# The power of choice in growing trees

- 89 Downloads
- 18 Citations

## Abstract.

The “power of choice” has been shown to radically alter the behavior of a number of randomized algorithms. Here we explore the effects of choice on models of random tree growth. In our models each new node has k randomly chosen contacts, where k > 1 is a constant. It then attaches to whichever one of these contacts is most desirable in some sense, such as its distance from the root or its degree. Even when the new node has just two choices, i.e., when k = 2, the resulting tree can be very different from a random graph or tree. For instance, if the new node attaches to the contact which is closest to the root of the tree, the distribution of depths changes from Poisson to a traveling wave solution. If the new node attaches to the contact with the smallest degree, the degree distribution is closer to uniform than in a random graph, so that with high probability there are no nodes in the tree with degree greater than O(log log N). Finally, if the new node attaches to the contact with the largest degree, we find that the degree distribution is a power law with exponent -1 up to degrees roughly equal to k, with an exponential cutoff beyond that; thus, in this case, we need k ≫ 1 to see a power law over a wide range of degrees.

## PACS.

89.75.Hc Networks and genealogical trees 02.50.Ey Stochastic processes 05.40.-a Fluctuation phenomena, random processes, noise, and Brownian motion## Preview

Unable to display preview. Download preview PDF.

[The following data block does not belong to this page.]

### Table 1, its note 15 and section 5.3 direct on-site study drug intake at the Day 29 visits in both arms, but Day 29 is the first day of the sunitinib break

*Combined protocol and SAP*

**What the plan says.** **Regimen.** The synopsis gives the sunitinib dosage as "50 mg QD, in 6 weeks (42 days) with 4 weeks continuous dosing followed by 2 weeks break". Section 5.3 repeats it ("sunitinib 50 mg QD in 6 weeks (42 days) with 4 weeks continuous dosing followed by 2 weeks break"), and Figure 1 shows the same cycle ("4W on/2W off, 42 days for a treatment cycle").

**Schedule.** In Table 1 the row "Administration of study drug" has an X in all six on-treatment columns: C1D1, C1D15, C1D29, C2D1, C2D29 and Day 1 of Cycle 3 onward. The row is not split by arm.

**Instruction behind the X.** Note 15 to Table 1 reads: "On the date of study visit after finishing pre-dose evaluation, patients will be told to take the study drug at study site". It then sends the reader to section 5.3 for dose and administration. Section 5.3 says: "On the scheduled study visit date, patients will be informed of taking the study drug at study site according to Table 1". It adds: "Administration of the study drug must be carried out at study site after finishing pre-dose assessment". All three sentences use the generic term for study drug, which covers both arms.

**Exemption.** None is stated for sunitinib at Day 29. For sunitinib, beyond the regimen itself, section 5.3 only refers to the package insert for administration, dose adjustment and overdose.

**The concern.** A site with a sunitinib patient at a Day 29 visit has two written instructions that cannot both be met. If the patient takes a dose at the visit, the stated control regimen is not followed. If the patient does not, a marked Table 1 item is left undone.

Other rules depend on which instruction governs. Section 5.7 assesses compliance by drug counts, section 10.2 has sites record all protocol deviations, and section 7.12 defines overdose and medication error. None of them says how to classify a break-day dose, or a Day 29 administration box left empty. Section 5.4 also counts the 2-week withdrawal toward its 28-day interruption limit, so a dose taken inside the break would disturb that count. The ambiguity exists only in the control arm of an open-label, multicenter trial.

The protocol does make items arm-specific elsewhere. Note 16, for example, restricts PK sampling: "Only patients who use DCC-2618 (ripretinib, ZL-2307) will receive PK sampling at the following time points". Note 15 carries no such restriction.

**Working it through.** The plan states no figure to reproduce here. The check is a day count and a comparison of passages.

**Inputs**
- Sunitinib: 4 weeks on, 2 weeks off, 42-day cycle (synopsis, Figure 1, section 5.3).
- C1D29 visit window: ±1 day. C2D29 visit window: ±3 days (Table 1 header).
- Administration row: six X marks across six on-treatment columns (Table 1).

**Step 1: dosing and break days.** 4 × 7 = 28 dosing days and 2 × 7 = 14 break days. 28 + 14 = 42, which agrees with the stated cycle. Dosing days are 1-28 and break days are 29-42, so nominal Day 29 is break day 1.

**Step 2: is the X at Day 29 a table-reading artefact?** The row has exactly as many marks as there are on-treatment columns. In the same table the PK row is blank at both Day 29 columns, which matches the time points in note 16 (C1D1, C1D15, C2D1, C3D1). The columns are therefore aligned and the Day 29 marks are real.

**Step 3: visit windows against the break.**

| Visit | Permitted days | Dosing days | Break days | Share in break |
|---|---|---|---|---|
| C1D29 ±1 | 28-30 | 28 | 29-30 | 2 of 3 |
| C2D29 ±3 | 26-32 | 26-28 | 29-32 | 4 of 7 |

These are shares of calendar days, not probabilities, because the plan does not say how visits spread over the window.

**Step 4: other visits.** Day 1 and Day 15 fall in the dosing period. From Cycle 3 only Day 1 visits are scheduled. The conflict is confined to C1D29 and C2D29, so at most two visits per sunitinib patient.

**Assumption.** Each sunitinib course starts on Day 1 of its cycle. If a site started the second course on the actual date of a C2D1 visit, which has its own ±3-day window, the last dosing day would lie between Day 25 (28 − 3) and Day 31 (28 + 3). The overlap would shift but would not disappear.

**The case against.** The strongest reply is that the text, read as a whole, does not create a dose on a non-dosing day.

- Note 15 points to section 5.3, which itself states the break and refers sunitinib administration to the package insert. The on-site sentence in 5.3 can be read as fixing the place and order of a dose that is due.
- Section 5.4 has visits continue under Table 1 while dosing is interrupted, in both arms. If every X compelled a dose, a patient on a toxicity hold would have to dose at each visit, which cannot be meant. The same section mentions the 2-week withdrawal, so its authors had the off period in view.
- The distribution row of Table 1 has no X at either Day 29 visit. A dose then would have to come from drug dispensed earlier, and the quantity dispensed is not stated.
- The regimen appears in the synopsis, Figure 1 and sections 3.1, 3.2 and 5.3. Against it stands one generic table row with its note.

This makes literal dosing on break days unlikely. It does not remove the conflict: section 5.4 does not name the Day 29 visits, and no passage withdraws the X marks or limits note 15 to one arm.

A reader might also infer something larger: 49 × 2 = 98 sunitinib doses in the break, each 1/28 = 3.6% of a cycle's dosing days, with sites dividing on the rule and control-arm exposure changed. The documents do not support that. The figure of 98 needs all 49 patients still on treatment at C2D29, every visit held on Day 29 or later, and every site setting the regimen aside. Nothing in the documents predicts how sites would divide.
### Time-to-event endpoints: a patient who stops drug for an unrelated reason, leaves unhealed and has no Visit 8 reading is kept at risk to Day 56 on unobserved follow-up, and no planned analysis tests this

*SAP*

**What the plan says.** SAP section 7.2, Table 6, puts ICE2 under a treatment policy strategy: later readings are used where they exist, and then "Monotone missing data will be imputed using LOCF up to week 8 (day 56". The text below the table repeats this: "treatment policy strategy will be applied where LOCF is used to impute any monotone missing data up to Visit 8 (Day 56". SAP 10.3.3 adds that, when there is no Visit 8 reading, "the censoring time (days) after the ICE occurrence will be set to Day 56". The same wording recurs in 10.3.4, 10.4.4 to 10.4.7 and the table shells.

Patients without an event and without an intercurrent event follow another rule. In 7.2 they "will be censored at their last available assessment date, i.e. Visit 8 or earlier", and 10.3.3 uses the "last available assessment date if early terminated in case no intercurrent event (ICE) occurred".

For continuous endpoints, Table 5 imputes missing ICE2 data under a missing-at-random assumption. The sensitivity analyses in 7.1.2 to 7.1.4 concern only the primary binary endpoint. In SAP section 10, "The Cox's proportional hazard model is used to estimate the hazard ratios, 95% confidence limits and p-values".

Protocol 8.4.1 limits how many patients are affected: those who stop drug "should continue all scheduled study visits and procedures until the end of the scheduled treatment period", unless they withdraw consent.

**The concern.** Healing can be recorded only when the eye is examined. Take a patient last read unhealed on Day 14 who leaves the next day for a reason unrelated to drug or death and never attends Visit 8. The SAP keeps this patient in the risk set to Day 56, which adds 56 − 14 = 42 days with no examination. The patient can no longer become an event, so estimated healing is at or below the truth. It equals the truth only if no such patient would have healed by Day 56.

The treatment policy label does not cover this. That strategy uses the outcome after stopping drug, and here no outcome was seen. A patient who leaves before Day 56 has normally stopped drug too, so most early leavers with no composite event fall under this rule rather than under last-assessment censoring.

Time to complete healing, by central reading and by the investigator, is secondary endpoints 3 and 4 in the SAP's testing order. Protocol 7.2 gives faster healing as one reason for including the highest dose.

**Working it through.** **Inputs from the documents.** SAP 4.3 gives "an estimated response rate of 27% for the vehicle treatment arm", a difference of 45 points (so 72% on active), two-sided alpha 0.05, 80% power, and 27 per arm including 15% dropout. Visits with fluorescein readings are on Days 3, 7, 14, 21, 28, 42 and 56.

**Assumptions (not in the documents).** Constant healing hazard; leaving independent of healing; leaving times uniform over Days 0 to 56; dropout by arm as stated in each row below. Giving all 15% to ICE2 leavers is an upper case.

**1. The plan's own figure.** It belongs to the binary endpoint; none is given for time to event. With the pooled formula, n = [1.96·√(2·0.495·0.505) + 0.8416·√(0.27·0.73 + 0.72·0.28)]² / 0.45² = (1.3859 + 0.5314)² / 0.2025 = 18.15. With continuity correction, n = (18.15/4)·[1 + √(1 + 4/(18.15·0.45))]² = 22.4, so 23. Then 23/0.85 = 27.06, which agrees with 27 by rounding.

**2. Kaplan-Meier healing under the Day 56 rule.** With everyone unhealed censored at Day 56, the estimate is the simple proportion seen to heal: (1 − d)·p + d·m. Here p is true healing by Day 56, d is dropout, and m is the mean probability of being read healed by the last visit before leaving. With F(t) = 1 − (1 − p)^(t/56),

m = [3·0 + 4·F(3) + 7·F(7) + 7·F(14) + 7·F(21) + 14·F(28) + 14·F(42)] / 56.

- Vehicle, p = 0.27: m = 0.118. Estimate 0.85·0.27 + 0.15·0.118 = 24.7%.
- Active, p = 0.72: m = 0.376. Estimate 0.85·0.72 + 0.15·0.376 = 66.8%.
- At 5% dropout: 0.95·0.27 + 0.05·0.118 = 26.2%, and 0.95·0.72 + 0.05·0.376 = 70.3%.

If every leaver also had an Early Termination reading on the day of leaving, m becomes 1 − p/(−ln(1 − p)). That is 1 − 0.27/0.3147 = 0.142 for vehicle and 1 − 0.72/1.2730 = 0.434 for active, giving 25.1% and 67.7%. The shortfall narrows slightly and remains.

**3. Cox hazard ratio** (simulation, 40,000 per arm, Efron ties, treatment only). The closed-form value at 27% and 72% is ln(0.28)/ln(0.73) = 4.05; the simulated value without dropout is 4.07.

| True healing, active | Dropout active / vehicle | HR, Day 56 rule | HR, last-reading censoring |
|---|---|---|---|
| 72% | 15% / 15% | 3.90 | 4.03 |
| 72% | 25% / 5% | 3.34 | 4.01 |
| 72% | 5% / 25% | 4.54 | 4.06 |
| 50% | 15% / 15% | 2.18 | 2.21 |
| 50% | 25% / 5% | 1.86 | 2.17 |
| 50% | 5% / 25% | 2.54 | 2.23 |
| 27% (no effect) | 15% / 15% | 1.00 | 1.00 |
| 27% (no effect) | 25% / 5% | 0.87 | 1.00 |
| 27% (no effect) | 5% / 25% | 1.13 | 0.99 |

## References

- Y. Azar, A.Z. Broder, A.R. Karlin, E. Upfal,
*Balanced allocations*, in*Proc. 26th ACM Symp. Theory of Computing*(1994) pp. 593–602 Google Scholar - Y. Azar, A.Z. Broder, A.R. Karlin, E. Upfal, SIAM J. Comp.
**29**, 180 (1999) zbMATHCrossRefMathSciNetGoogle Scholar - M. Adler, S. Chakarabarti, M. Mitzenmacher, L. Rasmussen, Rand. Struct. Alg.
**13**, 159 (1998) zbMATHCrossRefGoogle Scholar - M. Mitzenmacher, E. Upfal,
*Probability and Computing: Randomized Algorithms and Probabilistic Analysis*(Cambridge University Press, New York, 2005) Google Scholar - R.T. Smythe, H. Mahmoud, Theory Probab. Math. Statist.
**51**, 1 (1995) MathSciNetGoogle Scholar - M. Drmota, B. Gittenberger, Random Struct. Alg.
**10**, 421 (1997); M. Drmota, H.-K. Hwang, Adv. Appl. Probab.**37**, 321 (2005) zbMATHCrossRefMathSciNetGoogle Scholar - P.L. Krapivsky, S. Redner, Phys. Rev. Lett.
**89**, 258703 (2002); e-print arXiv:cond-mat/0207370 CrossRefADSGoogle Scholar - S. Janson, Alea Lat. Am. J. Probab. Math. Stat.
**1**, 347 (2006); e-print arXiv:math/0509471 zbMATHADSMathSciNetGoogle Scholar - We always assume that the initial tree is a single node which is the root Google Scholar
- A.L. Barabási, R. Albert, Science
**286**, 509–512 (1999) CrossRefMathSciNetGoogle Scholar - P.L. Krapivsky, S. Redner, Phys. Rev. E
**63**, 066123 (2001); e-print arXiv:cond-mat/0011094 CrossRefADSGoogle Scholar - Equation \(Q_j(N+1)=Q_j(N)+\frac{1}{N}\,Q_{j-1}(N)\) appears in many contexts, e.g. for networks with copying: P.L. Krapivsky, S. Redner, Phys. Rev. E
**71**, 036118 (2005); e-print arXiv:cond-mat/0410379 CrossRefGoogle Scholar - R.L. Graham, D.E. Knuth, O. Patashnik,
*Concrete Mathematics: A Foundation for Computer Science*(Reading, Mass.: Addison-Wesley, 1989) Google Scholar - E. Ben-Naim, P.L. Krapivsky, S.N. Majumdar, Phys. Rev. E
**64**, 035101 (2001); e-print arXiv:cond-mat/0105 CrossRefADSGoogle Scholar - W. van Saarloos, Phys. Rep.
**386**, 29 (2003) zbMATHCrossRefADSGoogle Scholar - S.N. Majumdar, P.L. Krapivsky, Physica A
**318**, 161 (2003); e-print arXiv:cond-mat/0205581 zbMATHCrossRefADSMathSciNetGoogle Scholar - R. van Zon, H. van Beijeren, Ch. Dellago, Phys. Rev. Lett.
**80**, 2035 (1998) CrossRefADSGoogle Scholar - P.L. Krapivsky, S.N. Majumdar, Phys. Rev. Lett.
**85**, 5492 (2000) CrossRefADSGoogle Scholar - M. Mitzenmacher, IEEE Trans. Paral. Dist. Sys.
**12**, 1094 (2001) CrossRefGoogle Scholar